John Obi Mikel has graciously consented to being refereed by Mark Clattenburg, should the need for such a portentous ritual arise. As heartening as this would appear in this season of goodwill to all men, it merely confirms football's capacity for hypocrisy and grandiloquence.
Mikel could well become a world champion today when Chelsea play Corinthians in the final of that extension of Sepp Blatter's ego, the Club World Cup. The example he sets, and the issue with which his club are so closely identified, will be locked away, like a mad maiden aunt in Victorian Britain.
The symbolism of man and moment has an irresistible symmetry. Mikel is on day release from a woefully inadequate domestic suspension for threatening Clattenburg, which proved mutually expedient for Chelsea and the FA. He will be playing for a prize no one cares about, at the behest of men such as Michel Platini.
The Uefa president, presenting political pragmatism as personal principle, promises to add to his gargantuan carbon footprint by returning quickly from his Japanese jolly to reassess the much-derided punishment imposed on the Serbian authorities for allowing England's Under-21 footballers to be physically and racially abused.
Like Chelsea, Uefa are in a perpetual state of crisis management designed to convince us they are good corporate citizens. They must know the world sees through the Orwellian double-speak of such slogans as "We Care About Football", yet they produce reams of self-congratulatory tosh hailing their work addressing "racism, reconciliation and peace, football for all abilities, violence, health, humanitarian aid, fan work and the environment".
Platini needed another controversy generated by systematic leniency to racist behaviour as much as Chelsea needed John Terry, in his underpants, gurning into a camera from the treatment table during the Yokohama semi-final. The former England captain reminded us of the inconvenient truth that English football is indeed in "a moral vacuum".
History is repeating itself. Lord Herman Ouseley, who delivered that devastatingly concise and accurate conclusion, was, as a young black man in the Seventies, driven away from football by prejudice and violence. He is being similarly alienated by institutional ignorance, which cannot be offset by gesture politics.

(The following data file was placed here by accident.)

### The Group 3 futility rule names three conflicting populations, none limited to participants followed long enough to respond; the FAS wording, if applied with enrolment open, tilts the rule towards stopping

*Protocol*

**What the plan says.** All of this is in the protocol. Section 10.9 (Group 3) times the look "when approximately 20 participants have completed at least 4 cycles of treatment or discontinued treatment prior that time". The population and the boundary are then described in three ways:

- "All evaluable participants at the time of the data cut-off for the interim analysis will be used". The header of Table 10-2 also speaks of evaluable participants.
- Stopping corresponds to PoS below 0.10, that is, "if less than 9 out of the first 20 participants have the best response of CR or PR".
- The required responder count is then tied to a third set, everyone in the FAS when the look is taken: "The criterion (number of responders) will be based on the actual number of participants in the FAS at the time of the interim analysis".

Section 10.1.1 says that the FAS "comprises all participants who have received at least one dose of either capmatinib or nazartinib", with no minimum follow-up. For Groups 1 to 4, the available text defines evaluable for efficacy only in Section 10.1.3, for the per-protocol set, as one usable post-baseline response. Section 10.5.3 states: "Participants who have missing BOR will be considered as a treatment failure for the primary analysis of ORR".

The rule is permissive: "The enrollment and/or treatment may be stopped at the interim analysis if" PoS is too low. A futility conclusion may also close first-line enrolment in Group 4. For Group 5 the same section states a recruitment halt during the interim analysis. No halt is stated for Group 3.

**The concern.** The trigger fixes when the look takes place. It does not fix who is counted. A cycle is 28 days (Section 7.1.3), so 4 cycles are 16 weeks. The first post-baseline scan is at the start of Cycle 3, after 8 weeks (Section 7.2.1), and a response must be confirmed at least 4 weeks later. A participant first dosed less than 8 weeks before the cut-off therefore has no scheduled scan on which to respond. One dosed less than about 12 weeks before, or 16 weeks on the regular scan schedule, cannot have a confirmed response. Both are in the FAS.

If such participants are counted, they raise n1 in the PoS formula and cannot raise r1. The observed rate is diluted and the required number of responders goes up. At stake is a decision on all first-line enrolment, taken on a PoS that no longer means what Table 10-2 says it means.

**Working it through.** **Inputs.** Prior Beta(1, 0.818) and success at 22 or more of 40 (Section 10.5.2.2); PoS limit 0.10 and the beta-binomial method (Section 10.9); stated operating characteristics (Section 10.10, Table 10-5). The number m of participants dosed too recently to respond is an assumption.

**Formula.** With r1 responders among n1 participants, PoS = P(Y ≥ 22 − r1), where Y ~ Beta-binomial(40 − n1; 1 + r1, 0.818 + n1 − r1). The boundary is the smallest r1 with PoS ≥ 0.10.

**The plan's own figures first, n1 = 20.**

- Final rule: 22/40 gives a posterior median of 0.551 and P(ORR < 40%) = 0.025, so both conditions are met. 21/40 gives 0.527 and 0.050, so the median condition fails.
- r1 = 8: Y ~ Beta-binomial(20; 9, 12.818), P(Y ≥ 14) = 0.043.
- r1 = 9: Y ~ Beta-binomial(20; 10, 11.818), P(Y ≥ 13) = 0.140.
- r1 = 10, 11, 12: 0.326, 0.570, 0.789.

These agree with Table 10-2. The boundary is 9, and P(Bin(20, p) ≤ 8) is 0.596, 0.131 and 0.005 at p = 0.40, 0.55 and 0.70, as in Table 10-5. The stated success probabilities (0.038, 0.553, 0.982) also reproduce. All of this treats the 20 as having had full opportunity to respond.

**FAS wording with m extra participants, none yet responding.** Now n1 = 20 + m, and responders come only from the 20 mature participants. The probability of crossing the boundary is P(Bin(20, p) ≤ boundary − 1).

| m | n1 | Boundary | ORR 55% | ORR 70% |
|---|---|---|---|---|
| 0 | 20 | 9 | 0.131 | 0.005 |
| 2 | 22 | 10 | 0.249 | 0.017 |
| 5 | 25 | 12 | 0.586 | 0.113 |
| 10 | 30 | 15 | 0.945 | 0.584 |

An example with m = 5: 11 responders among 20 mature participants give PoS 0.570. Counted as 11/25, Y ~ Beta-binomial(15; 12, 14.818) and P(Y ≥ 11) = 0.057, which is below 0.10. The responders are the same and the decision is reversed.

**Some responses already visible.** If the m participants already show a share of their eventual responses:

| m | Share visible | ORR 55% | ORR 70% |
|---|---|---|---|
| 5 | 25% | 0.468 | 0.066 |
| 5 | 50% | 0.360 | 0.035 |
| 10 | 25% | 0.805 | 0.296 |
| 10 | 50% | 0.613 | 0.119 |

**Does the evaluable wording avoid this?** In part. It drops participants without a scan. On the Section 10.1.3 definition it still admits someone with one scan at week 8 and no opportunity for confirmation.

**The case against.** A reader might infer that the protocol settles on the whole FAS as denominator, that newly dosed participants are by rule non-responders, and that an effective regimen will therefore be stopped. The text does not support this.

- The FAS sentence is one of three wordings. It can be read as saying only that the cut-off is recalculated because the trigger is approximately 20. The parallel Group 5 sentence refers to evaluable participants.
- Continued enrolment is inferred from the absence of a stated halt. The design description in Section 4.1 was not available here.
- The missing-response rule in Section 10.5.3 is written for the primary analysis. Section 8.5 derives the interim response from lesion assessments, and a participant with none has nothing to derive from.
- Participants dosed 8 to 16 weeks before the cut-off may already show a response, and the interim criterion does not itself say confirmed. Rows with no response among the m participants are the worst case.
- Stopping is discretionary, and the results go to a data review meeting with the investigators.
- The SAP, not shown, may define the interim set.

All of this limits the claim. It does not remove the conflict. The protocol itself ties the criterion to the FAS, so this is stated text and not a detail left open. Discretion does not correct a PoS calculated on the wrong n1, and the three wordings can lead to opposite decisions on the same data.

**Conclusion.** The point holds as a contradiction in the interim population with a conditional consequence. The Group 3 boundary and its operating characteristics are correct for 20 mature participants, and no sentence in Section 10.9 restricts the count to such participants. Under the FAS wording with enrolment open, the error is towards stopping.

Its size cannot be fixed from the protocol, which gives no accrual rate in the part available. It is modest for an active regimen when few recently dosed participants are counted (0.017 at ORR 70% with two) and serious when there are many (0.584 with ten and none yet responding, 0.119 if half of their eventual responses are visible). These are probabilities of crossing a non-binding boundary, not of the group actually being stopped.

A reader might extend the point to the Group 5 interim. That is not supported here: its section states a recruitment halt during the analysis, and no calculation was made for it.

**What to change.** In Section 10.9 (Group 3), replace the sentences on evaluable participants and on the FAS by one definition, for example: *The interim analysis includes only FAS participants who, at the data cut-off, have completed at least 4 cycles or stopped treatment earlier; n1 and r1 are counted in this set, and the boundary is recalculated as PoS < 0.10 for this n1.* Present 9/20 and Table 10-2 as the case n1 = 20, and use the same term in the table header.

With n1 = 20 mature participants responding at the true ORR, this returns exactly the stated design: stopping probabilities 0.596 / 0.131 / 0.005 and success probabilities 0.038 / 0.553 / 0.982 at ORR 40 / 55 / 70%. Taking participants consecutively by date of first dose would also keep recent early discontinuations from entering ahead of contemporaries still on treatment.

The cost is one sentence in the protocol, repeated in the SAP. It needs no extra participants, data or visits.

The FA's lamentable Football Inclusion and Anti-Discrimination Action Plan promises to "promote inclusion and eliminate discrimination whether by reason of race, nationality, ethnic origin, colour, age, gender, gender reassignment, sexual orientation, marital status, religion or belief, ability or disability".
This bureaucratic bible has 92 points – one for each League club, naturally – and a solitary objective: showing politicians that Something Has Been Done. It is insulting, patronising and self-serving.
The principles are admirable but the thinking is flawed. A quota system for referees and coaches is the worst type of tokenism. By all means seek intelligent and inclusive role models, but do not espouse a cartoon version of Britishness because it will play well before a select committee. Sweep away blimpish time-servers in the county FAs, but do not pretend that passes as cultural change.
A little bit of market research would not have gone amiss before FA chairman, David Bernstein, became involved in political grandstanding. The feedback from foreign players on the prospect of being given cultural lessons was best expressed by Adel Taarabt, QPR's Moroccan-born, French-raised midfielder. "What, after training?" he asked. "Nah..."
Bernstein is well-intentioned, and the FA deserve praise for their determination to shame Uefa into further sanctions on Serbia. But he is treated like a shoeshine boy by Blatter and Co. The FA are compromised by their hesitancy in challenging the interests of the big clubs and big players.
Lord Ouseley will not be the only good man to walk away with a sense of sadness and disgust.
City aim to take over the world
There used to be a football club called Manchester City. They were endearingly idiosyncratic, intermittently successful and consistently entertaining. The name is the same but the game has changed. City are now a marketing tool for an emirate which seeks respect and acceptance through the global passion for football.
City denied well-sourced reports from the US that their owners are willing to pay a record $100 million (£62m) for an MSL franchise in New York as part of a broader scheme to invest in leagues around the world.
But the concept has an irresistible logic. The vision of City playing Barcelona, by proxy, in Mumbai, Macau or Melbourne is no longer so far-fetched. It may take a generation to play out, but a tipping point has been reached.
City's proposed Etihad Campus is already the sort of social regeneration project which was once the province of central government. When unlimited wealth is linked to relentless ambition, conventional balances of power are distorted.
The fuss about City's latest losses misses a fundamental point. Superclubs, aligned to brands like David Beckham, do not need executive leeches from Uefa or Fifa to tell them their business. They will become bigger than the game itself.
And the game, as we know it, will wither and die.
Despite his Ryder Cup performance, Ian Poulter was considered unworthy of a place in tonight's BBC festival of self-aggrandisement. His absence from the shortlist for Sports Personality of the Year confirms the futility of this overblown beauty pageant.
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